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How Major Depression Affects My Ability to Be a Teacher

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Editor's Note

If you struggle with self-harm or experience suicidal thoughts, the following post could be potentially triggering. You can contact the Crisis Text Line by texting “START” to 741741. For a list of ways to cope with self-harm urges, visit this resource.

I was 17 when I was diagnosed with depression. School was my safe place, and I turned to my schoolcounselorss and my teachers in my time of need. This was one of the many factors that led me to choosing education as a career path.

Becoming a teacher was a long journey, but it was one of the most exciting days of my life when I got my first job.

I have an amazing job with extremely supportive colleagues. However, it doesn’t seem to ease the fact I self-stigmatize… a lot. I am often concerned about anyone noticing I’m struggling. I feel extreme guilt when I take a sick day, even though I have protection in my teaching contract to take them as needed.

My students need me to be there for them not only physically, but mentally and emotionally as well. I need to be able to make decisions, take action and support them. When you feel numb inside, it seems nearly impossible to be a good teacher.

Depression also tells you lies about yourself. I regularly hear in my mind that I am a terrible teacher, that I don’t deserve to live or that I’m not cut out for this career because of my mental illness. When I’m in a depressive episode, my mood swings up and down rapidly. One moment I have patience, but the patience soon slips away and I am left frustrated. I sit down more often and I have less energy to help and support my students. I still give everything I have, but that everything is far less than it usually is.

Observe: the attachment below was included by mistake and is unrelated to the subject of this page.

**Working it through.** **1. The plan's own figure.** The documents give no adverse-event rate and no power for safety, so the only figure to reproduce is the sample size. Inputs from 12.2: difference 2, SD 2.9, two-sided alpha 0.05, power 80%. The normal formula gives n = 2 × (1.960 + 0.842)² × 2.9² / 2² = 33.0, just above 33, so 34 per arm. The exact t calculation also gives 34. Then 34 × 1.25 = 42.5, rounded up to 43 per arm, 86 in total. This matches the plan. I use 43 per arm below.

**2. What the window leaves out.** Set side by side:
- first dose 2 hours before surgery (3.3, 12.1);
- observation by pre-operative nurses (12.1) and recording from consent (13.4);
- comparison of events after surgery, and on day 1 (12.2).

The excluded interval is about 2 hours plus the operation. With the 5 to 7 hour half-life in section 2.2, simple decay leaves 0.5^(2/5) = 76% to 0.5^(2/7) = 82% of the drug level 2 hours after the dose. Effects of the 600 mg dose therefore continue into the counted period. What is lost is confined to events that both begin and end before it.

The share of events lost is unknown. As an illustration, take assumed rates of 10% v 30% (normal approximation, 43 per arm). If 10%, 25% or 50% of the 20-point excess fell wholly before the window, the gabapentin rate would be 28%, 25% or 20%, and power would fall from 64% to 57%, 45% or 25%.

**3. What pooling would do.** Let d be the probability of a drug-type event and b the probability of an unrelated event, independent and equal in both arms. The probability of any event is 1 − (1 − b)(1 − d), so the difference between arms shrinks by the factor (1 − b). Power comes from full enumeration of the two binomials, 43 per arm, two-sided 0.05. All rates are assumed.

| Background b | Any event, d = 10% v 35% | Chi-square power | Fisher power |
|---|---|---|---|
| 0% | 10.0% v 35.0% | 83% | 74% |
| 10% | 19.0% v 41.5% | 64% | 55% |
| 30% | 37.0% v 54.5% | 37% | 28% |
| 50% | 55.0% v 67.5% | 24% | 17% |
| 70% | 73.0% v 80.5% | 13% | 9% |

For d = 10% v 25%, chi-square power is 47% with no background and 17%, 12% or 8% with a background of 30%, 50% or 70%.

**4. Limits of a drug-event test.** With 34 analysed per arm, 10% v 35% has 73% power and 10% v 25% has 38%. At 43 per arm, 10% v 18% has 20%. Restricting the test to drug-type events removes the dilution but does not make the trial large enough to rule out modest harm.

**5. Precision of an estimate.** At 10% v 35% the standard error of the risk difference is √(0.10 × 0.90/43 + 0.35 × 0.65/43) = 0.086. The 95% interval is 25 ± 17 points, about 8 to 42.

I get overwhelmed like everyone else, but usually being overwhelmed results in the depression telling me to self-harm, or to attempt suicide. I cry, I lie in bed, I fight the thoughts and then, in the morning, I get up and do it all again.

Some days are better than others, and by no means do I blame my career for my depression. However, I realized my life as a teacher will not be like that of other teachers. I won’t have smiles all the time like I want to have. Days I have to take off for medical appointments will include psychiatry and psychologist appointments rather than the yearly checkup. I might assign more worksheets when I am extremely depressed rather than coming up with fancy and creative lessons.

Being a teacher with mental illness can feel isolating. Society has a tendency to put a lot of pressure on teachers to be perfect role models who don’t falter. I don’t share my struggles with my most of my colleagues, but the one or two who do know are my lifelines.

If you’re a teacher who struggles with depression like me, be compassionate to yourself. How would you treat a student who came to you feeling the same way you are feeling? What would you say? Would you be kind and compassionate toward them?

Likely the answer is yes, so please be kind to yourself. You are doing the best you can, and that is more than enough.

Getty Images photo via AndreaObzerova

Originally published: January 24, 2019
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